Sunday, April 21, 2013

Evaluation of My Own Poetry for English 3440

As I look at the collection of poems included in my chapbook, it is obvious to me the changes I’ve undergone as a poet.  That’s right, I said poet.  That in and of itself is a huge change.  But as far as my poetry goes, I feel there’s a definite difference between the poems I wrote last year and the poems I’ve written this year in this class.  While I’m still proud of my earlier work, I think the poems I’m writing now have more subtlety, more attention to language and feel a bit more… I don’t know… sophisticated.  I’m still no poet laureate by any stretch of the imagination, but I am growing and improving and coming into my own.

In one of my earlier poems, “Butterfly,” my writing is for the most part literal:  “His sneakers echo in the empty mall./ Only the theater is open now./ Part of him chickens out.  He thinks to call/ it off, but at this point is not sure how.”  It’s like I’m telling a story—very narrative-driven—and it’s only in the final couplet where a metaphor emerges:  “That first date led to another and soon/ the butterfly emerged from the cocoon.”  And it’s a clichéd metaphor at that.

In a newer poem, “Nothing,” I again explore a gay relationship, but this time it’s less cutesy and less narrative-driven.  I make use of more striking visual metaphors: “You stand, showering./ Naked. A scarecrow/ with no crows to scare,/ no crops to protect.”  Phrases like “your raw skin bleeds… I keep on scrubbing” are less literal and more metaphorical, and I think, more effective.  Comparing “Nothing” to “Butterfly” is like night and day.  Other poems I’m most proud of now included “Wishes” (“girls resembling flamingos/ with long, stiletto legs/ and bright, warm coats above”) and “Helpmeet” (“But then you smiled with/ fruit juice dripping/ from the corner of your/ apple lips, your mouth a/ yawning hollow”)—poems that have definitely benefitted from my professor's stewardship, the workshops with my peers, and my own deepening understanding of poetry.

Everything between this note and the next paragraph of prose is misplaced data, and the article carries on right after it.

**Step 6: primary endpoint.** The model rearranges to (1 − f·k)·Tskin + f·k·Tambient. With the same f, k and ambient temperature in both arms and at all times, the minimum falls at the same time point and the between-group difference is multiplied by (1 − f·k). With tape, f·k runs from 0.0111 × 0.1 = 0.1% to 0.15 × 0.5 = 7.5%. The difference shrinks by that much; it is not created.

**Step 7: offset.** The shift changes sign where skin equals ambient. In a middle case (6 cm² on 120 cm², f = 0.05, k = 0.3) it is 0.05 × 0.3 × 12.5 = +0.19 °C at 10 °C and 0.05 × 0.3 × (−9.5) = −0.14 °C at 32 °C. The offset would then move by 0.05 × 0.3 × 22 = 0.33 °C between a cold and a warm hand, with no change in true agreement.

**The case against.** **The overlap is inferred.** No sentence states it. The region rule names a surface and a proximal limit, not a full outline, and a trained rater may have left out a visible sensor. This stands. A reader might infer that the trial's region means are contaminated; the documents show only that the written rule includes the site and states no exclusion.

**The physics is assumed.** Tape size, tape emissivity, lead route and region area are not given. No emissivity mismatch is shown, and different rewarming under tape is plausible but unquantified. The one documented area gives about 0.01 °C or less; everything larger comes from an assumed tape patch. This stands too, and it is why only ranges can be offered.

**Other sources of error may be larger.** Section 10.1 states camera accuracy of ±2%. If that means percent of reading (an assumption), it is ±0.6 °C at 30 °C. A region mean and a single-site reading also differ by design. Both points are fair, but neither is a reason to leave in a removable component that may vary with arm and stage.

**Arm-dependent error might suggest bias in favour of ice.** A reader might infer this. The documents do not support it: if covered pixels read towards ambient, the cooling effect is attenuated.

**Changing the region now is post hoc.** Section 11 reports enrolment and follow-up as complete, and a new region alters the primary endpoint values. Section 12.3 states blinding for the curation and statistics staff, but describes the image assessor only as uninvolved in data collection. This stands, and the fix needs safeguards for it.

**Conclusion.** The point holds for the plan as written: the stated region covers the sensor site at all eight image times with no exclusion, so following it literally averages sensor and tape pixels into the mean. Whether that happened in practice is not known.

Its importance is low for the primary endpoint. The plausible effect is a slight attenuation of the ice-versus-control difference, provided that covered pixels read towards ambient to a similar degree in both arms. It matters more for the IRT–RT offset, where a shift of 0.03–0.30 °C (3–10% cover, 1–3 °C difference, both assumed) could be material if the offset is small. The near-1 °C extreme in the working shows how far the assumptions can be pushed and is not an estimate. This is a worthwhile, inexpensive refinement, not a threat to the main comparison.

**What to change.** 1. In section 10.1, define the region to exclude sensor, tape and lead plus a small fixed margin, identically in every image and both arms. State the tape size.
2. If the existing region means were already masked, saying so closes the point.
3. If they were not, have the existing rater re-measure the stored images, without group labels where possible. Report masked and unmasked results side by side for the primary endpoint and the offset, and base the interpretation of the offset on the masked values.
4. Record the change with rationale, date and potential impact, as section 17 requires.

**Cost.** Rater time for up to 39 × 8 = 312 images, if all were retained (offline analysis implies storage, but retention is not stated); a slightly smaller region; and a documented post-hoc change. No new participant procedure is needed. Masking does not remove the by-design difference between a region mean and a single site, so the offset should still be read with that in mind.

Austin said...

one of my favorite parts of that class was seeing everyone grow and improve.

I think your poems were always amazing, what I saw grow most from you was confidence.

we need to keep in touch, if not only so I can keep reading your incredible work. :)

Joaquin the Chihuahua said...

Thanks, Austin. We should definitely keep in touch. You're one of my favorite people from the class.


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